Judge Prepared to Approve Activision Blizzard's $18 Million Settlement with the EEOC
One of Activision Blizzard's ongoing legal battles may be coming to a close. As
reported by Bloomberg Law
, Judge Dale S. Fischer of the U.S. District Court for the Central District of California said that she was prepared to approve Activision Blizzard's
$18 million settlement with the Equal Employment Opportunity Commission
(EEOC), stating that she was "satisfied that both the monetary relief and the nonmonetary provisions are fair, reasonable, and adequate."
$18 Million SettlementDFEH Files InterventionIntervention Denied
Last December, Judge Fischer denied the California Department of Fair Employment and Housing's (DFEH)
attempt to intervene in the settlement
, scolding both agencies for their inappropriate public disputes over the last several months. While
the state agency claimed
that the settlement would hurt their own case due to directing Activision to destroy evidence, the EEOC argued that the company was only required to expunge the records of employees who received settlements in order to protect them from whistleblower discrimination and that all appropriate records would still need to be maintained.
It appears the judge agreed with the EEOC in her statement today, calling many of the state's arguments "simply inaccurate, based on speculation, or otherwise address issues that the DFEH should not be concerned with.” In response to this news, Activision Blizzard unsurprisingly
told The Washington Post
that they were pleased by the outcome, and that "Our goal has always been to provide immediate and meaningful compensation to eligible employees who choose to participate and to continue workplace improvements that make Activision Blizzard a model for our industry.”
Another hearing is scheduled for March 29th to further discuss
the proposed settlement
, which will directs Activision Blizzard to takes a number of regulatory measures in addition to establishing the monetary fund for victims of sexual harassment and discrimination.
The Company will upgrade policies, practices, and training to prevent and eliminate harassment and discrimination in the workplace, including implementing an expanded performance review system with a new equal opportunity focus.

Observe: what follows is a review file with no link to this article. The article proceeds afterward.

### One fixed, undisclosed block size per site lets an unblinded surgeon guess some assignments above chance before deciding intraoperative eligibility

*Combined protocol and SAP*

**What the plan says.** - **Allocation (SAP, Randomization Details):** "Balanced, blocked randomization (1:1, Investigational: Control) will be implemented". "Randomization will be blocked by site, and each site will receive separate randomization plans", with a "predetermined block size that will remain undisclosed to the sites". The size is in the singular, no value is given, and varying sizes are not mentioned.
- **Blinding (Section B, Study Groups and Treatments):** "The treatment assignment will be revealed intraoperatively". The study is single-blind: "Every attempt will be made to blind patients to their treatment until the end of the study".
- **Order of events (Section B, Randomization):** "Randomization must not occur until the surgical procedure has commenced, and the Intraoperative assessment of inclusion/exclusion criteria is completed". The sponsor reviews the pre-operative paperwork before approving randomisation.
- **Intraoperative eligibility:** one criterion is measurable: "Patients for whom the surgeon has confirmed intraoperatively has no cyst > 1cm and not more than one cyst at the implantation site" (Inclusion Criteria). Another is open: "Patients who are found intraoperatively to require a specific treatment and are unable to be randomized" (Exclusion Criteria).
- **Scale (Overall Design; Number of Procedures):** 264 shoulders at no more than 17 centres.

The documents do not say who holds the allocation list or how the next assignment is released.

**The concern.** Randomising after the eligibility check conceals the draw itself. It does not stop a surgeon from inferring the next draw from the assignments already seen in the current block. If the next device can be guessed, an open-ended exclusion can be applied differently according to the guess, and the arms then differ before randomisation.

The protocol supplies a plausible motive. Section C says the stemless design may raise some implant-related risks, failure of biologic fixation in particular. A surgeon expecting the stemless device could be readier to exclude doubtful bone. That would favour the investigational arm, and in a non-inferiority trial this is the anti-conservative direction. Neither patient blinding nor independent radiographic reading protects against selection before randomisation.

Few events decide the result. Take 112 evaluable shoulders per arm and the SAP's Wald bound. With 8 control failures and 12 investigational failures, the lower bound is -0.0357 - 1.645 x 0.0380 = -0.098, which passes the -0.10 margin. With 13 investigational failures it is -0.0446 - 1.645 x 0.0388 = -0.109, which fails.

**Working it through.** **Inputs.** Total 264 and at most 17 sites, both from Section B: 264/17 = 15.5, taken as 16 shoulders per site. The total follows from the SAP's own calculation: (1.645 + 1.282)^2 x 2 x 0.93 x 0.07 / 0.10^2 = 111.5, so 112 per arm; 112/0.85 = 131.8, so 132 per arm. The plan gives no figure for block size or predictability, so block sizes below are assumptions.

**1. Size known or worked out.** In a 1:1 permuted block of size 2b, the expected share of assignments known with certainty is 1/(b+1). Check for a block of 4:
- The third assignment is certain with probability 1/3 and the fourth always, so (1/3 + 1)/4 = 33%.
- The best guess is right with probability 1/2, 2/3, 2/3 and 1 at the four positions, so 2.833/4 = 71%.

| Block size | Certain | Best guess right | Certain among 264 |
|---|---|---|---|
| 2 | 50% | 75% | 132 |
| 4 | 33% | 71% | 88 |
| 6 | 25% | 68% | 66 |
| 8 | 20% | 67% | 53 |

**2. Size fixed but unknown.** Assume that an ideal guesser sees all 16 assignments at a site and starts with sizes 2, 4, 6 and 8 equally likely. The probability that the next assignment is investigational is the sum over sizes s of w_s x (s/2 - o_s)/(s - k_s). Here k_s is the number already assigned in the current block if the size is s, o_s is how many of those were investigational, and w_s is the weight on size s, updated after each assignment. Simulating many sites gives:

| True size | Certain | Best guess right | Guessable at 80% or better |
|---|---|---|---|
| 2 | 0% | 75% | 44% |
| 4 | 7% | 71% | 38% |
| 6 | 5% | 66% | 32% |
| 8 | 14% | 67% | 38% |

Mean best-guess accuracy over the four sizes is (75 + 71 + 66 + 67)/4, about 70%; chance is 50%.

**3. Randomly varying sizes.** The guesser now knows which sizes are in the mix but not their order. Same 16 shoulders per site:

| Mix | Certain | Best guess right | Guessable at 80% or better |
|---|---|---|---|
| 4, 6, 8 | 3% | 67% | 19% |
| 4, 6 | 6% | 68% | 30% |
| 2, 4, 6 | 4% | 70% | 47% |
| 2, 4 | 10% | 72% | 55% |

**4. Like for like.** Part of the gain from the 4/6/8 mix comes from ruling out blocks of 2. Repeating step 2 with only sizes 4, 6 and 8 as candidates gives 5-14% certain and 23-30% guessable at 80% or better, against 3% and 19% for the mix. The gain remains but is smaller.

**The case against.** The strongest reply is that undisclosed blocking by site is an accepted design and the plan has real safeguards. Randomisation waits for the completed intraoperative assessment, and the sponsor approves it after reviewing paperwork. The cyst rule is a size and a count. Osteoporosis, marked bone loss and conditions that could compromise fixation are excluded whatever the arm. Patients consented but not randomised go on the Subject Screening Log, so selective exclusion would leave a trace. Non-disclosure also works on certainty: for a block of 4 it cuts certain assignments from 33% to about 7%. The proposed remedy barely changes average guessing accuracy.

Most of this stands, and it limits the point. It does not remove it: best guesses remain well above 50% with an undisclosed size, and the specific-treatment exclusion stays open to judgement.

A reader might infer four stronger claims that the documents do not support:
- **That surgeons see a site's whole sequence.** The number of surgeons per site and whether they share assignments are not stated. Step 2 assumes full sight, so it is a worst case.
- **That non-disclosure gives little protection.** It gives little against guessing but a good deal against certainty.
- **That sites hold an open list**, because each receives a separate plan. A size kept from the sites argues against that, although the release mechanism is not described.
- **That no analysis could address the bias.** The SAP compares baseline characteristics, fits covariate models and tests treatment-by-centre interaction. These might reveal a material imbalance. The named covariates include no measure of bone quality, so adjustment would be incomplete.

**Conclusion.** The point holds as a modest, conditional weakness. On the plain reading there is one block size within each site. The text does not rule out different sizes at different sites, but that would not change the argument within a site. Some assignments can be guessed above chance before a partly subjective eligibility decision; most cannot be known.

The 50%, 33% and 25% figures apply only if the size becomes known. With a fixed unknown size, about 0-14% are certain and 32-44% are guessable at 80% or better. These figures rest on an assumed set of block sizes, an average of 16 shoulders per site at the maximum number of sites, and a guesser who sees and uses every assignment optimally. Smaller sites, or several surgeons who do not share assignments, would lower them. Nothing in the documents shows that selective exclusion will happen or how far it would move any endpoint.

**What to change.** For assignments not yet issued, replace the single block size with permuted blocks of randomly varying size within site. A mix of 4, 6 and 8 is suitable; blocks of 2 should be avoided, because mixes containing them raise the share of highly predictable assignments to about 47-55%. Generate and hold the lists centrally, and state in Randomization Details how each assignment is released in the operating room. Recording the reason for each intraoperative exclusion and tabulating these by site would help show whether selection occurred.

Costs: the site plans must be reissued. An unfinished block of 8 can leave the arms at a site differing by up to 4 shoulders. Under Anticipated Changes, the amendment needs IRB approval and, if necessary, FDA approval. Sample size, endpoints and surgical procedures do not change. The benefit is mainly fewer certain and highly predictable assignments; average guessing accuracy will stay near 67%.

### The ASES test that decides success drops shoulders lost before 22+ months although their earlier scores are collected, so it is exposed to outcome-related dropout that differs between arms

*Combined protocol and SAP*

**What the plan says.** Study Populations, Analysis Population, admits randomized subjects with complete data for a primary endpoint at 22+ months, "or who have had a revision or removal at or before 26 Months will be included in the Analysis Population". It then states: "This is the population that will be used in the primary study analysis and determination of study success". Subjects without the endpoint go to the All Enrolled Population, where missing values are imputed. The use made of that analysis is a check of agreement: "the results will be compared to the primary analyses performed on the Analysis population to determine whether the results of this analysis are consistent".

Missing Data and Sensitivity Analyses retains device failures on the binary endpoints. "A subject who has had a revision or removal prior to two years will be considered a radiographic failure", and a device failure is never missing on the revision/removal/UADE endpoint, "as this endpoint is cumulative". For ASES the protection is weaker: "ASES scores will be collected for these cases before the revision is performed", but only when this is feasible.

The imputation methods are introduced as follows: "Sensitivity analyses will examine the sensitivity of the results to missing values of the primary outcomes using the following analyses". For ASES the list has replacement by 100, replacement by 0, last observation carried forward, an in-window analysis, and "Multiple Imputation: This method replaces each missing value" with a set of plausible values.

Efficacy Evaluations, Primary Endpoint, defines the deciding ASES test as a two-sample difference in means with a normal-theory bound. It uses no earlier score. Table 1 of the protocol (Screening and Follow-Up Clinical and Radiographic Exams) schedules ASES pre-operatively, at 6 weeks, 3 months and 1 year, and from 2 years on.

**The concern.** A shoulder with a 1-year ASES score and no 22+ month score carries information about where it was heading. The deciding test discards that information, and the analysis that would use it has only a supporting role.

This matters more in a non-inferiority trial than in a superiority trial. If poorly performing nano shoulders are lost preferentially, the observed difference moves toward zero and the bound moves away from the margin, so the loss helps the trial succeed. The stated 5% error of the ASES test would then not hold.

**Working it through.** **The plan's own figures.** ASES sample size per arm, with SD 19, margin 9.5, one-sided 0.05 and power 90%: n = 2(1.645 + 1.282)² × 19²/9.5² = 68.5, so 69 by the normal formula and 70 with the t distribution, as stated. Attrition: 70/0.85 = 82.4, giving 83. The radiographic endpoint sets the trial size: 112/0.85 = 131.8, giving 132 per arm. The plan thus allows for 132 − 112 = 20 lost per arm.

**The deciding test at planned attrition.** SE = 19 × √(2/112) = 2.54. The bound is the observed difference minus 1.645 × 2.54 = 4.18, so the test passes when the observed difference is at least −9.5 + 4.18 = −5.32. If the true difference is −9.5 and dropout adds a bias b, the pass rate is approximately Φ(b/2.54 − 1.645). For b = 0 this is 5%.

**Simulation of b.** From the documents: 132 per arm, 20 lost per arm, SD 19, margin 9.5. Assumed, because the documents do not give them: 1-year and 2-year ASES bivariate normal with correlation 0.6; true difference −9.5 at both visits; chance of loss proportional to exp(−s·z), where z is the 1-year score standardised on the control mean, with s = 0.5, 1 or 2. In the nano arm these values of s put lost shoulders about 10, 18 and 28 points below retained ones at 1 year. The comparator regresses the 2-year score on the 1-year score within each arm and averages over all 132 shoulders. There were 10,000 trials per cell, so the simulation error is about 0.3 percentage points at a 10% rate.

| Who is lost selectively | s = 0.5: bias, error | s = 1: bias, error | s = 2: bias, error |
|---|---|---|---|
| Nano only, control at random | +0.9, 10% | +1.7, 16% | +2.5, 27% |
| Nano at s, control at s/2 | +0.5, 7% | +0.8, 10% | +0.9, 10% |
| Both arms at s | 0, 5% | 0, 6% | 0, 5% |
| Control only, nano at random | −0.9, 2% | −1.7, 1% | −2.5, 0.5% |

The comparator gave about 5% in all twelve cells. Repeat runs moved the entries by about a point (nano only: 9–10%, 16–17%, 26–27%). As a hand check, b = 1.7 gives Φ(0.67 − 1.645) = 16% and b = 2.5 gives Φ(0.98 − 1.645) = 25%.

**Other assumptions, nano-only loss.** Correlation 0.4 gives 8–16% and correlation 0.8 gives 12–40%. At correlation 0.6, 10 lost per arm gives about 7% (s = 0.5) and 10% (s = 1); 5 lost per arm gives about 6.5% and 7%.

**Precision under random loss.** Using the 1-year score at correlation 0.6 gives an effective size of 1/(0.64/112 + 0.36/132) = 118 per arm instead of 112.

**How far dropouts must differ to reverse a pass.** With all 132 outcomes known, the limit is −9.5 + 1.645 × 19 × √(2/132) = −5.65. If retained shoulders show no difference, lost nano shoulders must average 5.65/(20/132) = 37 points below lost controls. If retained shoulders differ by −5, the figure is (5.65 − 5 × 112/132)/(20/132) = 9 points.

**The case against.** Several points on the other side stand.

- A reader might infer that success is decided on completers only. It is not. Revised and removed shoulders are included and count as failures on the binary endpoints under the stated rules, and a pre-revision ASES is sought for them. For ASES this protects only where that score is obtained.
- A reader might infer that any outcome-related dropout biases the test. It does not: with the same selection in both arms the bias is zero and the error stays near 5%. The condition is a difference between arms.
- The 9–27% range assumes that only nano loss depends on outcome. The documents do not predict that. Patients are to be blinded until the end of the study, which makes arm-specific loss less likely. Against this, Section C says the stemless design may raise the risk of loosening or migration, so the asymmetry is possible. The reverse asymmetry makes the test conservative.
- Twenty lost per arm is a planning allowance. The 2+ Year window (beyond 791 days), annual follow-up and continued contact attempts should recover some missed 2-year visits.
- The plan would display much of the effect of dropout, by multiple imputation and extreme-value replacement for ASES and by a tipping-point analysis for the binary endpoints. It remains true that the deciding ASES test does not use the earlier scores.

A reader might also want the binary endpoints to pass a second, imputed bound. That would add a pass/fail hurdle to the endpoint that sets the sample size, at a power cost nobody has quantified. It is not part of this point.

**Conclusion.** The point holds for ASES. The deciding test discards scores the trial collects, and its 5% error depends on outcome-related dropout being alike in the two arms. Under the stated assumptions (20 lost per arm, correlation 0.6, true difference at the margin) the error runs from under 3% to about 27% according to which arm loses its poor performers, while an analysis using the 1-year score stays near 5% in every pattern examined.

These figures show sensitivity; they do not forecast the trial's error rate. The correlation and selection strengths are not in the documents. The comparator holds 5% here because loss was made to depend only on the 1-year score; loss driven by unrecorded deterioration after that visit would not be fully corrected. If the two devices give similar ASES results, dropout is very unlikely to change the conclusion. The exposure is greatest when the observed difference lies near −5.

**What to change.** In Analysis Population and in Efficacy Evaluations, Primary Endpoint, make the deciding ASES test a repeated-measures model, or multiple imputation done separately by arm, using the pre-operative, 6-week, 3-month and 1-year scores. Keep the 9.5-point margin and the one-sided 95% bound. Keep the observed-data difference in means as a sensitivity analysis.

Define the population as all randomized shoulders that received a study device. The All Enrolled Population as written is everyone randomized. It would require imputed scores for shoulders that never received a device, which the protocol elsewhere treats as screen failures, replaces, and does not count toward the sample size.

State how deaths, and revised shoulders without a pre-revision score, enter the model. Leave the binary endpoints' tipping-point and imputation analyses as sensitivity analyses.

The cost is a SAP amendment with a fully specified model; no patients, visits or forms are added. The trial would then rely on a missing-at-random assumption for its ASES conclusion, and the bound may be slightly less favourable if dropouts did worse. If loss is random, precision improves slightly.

The Company will engage a neutral, third-party equal employment opportunity consultant – a non-employee who must be approved by the EEOC – who will provide ongoing oversight of the Company’s compliance with the agreement. This independent consultant’s findings will be reported directly to the EEOC and Activision Blizzard’s Board of Directors.
The Company will hire an internal Equal Employment Opportunity Coordinator with relevant experience in gender discrimination, harassment, and related retaliation to assist the Company and the neutral, third-party EEO consultant with implementation of the agreement’s requirements.
The settlement further specifies that
the EEOC will have full and complete discretion
to determine who is an eligible claimant, as well as the amount given to them. Once formally signed, Activision Blizzard will have 30 days to deposit the $18,000,000 into a dedicated settlement fund and hire an EEOC approved claims administrator, with another 30 days to establish a website and toll-free telephone number for submitting claims, and goes on to lay out auditing procedures and precisely how those claims will be handled. Finally, any unused funds will be distributed between charitable organizations which advance women in the video games and tech industries or promote awareness of sexual harassment and gender equality issues - also subject to approval by the EEOC.
This excerpt from the agreement outlines Blizzard's commitment to establish an $18,000,000 compensation fund and appoint a claims administrator - all subject to review and approval by the EEOC.
How much this decision will impact the DFEH's case remains to be seen, as this settlement presents claimants with a choice between receiving more immediate compensation from the EEOC against the the potential for a payout from the DFEH when and if their case succeeds, however they cannot do both as one makes them ineligible from the other. This could take some time though, as the Post further reported DFEH spokesperson Fahizah Alim as saying that "the DFEH will continue to vigorously prosecute its action against Activision in California state court," and that "the Court has set a trial date in February 2023."
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